- Sen. Elizabeth Warren (D-MA) and Rep. Alexandria Ocasio-Cortez (D-NY) sent letters to 14 of the largest depositors with Silicon Valley Bank (SVB), asking for information on the company’s decision to bank with SVB and insight “describing SVB’s ‘coddling’ and ‘white glove’ treatment” of large venture capitalist and startup depositors.
- Rep. Bill Pascrell (D-NJ) is asking the IRS to better address and understand the nation’s tax gap, based on a report issued by the Treasury Inspector General for Tax Administration that found shortcomings in the methodology and data sources used to calculate components of the tax gap.
- The Senate Finance Committee will hold a hearing tomorrow, April 19, at 10 a.m. ET, on President Biden’s IRS budget for FY 2024 and the 2023 tax filing season. The hearing will include testimony from Daniel Werfel, the new IRS commissioner.
- The IRS is recommending that taxpayers who filed their federal income taxes early in this year’s filing season and reported certain 2022 state tax refunds as taxable income should consider filing an amended return. Specifically, the IRS has provided guidance that taxpayers in the following states don’t need to report state payments on their 2022 tax return: Alaska (but only for special supplemental energy relief payments), California, Colorado, Connecticut, Delaware, Florida, Hawaii, Idaho, Illinois, Indiana, Maine, New Jersey, New Mexico, New York, Oregon, Pennsylvania, and Rhode Island.
- The IRS issued its annual Data Book with details of the agency’s activities during FY 2022, including revenue collected and tax returns processed. Gross collections came in at $4.9 trillion—here is a breakdown of the sources of the collections over the last decade.2
Gross Collections by Type of Tax, Fiscal Years 2013–20222
- The IRS issued Revenue Ruling (Rev. Rul.) 2023-08, making Rev. Rul. 58-74 obsolete. Rev. Rul. 58-74 allowed taxpayers to file a claim for refund or amended return to deduct research or experimental (R&E) expenditures that the taxpayer had failed to deduct in prior taxable years under Section 174. The IRS recently issued new guidance on accounting method changes related to R&E expensing, and as such, Rev. Rul. 58-74 is no longer relevant.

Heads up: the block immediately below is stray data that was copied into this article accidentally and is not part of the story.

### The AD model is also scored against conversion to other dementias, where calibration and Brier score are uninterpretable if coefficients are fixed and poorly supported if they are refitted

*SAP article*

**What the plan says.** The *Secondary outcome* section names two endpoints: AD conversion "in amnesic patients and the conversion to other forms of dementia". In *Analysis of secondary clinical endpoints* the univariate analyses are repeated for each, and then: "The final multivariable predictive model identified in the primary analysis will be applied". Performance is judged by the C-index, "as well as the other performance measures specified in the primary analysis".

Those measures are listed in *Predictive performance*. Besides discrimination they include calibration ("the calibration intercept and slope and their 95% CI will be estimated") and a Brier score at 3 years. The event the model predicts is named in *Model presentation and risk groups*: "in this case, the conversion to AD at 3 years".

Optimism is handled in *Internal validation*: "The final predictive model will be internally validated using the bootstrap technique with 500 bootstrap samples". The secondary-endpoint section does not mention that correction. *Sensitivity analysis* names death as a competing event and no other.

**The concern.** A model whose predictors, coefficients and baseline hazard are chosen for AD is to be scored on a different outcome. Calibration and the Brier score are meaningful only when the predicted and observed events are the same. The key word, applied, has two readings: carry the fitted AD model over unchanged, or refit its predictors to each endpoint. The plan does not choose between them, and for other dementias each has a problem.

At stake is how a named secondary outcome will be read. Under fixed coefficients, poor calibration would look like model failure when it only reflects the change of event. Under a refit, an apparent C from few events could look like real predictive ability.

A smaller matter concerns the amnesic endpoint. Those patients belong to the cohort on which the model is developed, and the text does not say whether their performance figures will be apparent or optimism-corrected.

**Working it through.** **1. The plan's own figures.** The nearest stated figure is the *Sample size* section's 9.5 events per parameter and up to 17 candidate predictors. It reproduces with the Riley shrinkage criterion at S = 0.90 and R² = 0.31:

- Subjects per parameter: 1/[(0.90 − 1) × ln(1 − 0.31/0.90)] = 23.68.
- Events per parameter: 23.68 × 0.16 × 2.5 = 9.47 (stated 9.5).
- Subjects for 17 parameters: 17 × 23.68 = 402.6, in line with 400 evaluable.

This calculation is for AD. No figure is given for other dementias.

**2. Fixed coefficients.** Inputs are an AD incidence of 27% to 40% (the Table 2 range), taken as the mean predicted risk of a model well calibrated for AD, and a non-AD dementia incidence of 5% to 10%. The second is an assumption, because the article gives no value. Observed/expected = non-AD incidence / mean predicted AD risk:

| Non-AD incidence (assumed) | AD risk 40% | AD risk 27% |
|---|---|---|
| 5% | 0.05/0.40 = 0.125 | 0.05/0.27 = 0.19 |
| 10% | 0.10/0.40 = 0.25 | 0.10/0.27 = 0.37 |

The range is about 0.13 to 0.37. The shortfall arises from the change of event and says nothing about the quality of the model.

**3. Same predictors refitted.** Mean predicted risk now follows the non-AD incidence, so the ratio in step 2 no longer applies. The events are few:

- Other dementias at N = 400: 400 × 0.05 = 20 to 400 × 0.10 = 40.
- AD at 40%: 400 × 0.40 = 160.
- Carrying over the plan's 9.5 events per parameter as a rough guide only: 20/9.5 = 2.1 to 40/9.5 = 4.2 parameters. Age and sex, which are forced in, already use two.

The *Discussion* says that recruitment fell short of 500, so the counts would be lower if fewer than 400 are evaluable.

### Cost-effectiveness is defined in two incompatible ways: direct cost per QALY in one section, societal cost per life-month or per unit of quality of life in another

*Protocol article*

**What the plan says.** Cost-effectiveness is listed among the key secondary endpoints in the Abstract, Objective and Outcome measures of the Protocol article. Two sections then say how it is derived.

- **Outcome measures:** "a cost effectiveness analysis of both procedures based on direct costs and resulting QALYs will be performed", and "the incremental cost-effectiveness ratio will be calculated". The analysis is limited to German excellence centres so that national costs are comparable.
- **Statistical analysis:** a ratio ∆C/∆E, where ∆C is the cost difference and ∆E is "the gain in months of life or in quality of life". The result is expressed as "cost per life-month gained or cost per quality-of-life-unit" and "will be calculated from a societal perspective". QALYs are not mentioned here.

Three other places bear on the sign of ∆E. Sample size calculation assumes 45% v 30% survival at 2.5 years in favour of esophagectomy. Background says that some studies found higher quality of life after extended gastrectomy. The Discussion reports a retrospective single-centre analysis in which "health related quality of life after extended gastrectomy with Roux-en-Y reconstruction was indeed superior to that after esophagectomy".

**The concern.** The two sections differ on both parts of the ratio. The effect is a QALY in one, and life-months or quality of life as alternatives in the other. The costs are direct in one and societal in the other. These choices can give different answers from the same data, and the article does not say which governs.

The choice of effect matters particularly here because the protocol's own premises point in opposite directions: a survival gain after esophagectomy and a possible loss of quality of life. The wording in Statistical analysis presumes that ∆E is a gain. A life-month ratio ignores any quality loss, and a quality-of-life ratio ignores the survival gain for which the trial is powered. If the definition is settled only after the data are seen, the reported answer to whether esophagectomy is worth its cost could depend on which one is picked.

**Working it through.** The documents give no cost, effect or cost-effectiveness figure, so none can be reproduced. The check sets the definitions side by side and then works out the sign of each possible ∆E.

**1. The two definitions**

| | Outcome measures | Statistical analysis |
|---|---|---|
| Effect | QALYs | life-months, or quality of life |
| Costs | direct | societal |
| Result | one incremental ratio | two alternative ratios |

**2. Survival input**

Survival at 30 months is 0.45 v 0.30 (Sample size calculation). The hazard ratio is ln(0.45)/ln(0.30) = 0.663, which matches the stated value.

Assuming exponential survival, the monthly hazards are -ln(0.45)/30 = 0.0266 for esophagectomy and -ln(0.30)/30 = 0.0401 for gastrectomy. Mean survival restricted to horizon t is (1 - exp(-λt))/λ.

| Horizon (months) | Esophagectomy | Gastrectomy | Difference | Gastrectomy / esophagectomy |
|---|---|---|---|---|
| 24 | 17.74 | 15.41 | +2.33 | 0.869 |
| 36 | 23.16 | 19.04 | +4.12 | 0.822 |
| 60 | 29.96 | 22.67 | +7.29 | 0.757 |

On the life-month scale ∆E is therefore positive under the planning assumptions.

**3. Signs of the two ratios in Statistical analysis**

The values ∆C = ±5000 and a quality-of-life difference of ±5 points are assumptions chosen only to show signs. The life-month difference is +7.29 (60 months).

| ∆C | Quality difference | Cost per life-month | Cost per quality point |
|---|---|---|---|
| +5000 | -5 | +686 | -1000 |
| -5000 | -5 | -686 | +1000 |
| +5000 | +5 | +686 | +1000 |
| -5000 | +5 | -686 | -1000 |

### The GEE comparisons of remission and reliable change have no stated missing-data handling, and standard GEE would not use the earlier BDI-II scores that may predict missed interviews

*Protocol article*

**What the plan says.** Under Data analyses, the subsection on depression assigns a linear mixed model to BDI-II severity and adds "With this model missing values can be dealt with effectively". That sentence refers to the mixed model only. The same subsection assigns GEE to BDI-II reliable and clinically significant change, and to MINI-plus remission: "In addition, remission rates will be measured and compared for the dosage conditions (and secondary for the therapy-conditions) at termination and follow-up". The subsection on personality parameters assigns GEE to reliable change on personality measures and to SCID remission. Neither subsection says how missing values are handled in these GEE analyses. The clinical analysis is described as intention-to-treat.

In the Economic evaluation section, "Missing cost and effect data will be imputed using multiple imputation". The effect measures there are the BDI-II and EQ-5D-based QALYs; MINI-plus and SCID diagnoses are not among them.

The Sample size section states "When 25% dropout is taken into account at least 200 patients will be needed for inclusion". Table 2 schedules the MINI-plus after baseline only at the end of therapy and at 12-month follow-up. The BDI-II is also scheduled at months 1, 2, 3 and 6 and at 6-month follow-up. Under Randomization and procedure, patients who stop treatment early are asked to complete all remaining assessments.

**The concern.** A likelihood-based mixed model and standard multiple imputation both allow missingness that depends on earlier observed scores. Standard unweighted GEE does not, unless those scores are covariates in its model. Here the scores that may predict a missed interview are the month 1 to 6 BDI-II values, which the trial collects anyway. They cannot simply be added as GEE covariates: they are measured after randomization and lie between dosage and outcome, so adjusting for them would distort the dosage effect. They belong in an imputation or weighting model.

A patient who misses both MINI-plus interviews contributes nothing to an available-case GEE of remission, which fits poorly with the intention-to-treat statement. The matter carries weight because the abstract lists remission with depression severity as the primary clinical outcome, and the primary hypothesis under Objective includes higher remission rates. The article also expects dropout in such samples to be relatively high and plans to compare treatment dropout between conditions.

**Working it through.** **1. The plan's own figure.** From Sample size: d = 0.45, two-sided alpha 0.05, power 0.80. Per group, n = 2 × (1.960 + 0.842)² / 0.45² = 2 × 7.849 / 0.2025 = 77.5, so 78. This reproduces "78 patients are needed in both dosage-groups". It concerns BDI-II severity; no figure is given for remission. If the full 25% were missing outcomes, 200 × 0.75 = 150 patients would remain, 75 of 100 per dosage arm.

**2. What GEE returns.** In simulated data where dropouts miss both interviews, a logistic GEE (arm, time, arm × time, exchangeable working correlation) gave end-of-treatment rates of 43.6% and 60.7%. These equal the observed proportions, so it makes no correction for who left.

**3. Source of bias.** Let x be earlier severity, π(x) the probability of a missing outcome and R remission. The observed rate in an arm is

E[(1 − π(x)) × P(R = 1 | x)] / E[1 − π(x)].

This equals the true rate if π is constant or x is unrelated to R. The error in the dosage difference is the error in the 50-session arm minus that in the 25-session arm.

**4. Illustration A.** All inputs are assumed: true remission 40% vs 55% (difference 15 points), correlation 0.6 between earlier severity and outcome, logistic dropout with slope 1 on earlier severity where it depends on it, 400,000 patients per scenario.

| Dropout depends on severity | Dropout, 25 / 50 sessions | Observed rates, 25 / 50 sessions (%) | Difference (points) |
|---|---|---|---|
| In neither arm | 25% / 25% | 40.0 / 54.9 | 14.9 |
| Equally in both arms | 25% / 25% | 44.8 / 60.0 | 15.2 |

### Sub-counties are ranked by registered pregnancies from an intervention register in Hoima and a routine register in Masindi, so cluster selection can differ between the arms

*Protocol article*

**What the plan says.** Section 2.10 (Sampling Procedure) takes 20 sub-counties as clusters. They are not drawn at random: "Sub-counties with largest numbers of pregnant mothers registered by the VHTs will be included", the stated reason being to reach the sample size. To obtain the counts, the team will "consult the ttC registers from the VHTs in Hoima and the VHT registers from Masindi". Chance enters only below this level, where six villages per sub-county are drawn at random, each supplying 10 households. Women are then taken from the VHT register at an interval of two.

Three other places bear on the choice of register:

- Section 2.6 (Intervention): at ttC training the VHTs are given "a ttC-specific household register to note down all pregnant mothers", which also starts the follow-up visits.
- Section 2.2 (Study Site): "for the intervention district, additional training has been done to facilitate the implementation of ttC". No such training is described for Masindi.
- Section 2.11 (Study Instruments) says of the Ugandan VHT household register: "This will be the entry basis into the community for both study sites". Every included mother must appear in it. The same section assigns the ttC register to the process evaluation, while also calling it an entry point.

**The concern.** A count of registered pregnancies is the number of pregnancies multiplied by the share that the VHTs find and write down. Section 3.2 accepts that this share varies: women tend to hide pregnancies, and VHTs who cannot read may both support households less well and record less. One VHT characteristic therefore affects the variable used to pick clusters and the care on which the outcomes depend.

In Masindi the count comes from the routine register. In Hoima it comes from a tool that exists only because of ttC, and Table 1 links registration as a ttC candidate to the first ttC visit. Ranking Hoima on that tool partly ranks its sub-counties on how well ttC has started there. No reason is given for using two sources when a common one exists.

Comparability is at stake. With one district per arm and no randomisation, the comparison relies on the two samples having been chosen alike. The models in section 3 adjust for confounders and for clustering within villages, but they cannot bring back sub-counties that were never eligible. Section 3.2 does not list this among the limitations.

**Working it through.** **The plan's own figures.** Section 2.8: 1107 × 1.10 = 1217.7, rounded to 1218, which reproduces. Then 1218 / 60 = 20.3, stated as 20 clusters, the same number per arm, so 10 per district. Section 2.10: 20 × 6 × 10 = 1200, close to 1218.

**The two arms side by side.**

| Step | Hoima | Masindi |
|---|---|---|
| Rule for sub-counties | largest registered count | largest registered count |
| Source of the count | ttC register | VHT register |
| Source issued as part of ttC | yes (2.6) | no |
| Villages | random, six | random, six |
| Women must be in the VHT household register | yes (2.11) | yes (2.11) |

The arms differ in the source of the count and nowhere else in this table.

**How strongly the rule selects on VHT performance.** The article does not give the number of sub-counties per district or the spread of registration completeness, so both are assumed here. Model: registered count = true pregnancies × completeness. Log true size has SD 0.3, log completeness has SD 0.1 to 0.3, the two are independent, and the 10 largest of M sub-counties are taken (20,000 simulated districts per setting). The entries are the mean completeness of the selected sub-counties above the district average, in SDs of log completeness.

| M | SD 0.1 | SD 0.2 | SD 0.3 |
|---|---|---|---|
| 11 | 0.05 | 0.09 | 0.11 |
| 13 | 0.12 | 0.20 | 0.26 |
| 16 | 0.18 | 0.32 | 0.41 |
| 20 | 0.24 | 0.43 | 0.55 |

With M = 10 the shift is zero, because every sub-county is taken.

- In Rev. Proc. 2023-15, the IRS provided a safe harbor accounting method for taxpayers to use when determining whether expenses to repair, maintain, replace, or improve natural gas transmission and distribution property must be capitalized.
- The IRS issued two new fact sheets for individual taxpayers: FS-2023-09 with a list highlighting tax credits for individuals and FS-2023-10 summarizing tax deductions for individuals (including the difference between standard and itemized deductions).
- The Biden administration continues to focus on getting more electric vehicles on the road. Last week, the U.S. Environmental Protection Agency released two proposed rules with more stringent standards to reduce greenhouse gas emissions from heavy-duty vehicles beginning in model year 2027, and new standards to further reduce air pollutant emissions from light-duty and medium-duty vehicles starting with model year 2027. If finalized, these standards would require more than two-thirds of all vehicles manufactured in the U.S. to be fully electric by 2032.
- The IRS and Departments of Labor and Health and Human Services have jointly issued FAQs to clarify how the COVID-19 coverage and payment requirements under the Families First Coronavirus Response Act (FFCRA) and the Coronavirus Aid, Relief, and Economic Security Act (CARES Act) will change when the Public Health Emergency (PHE) ends.
This newsletter features developing content that is subject to change at any time. It does not constitute legal or tax advice. Consult your professional advisors prior to acting on the information set forth herein.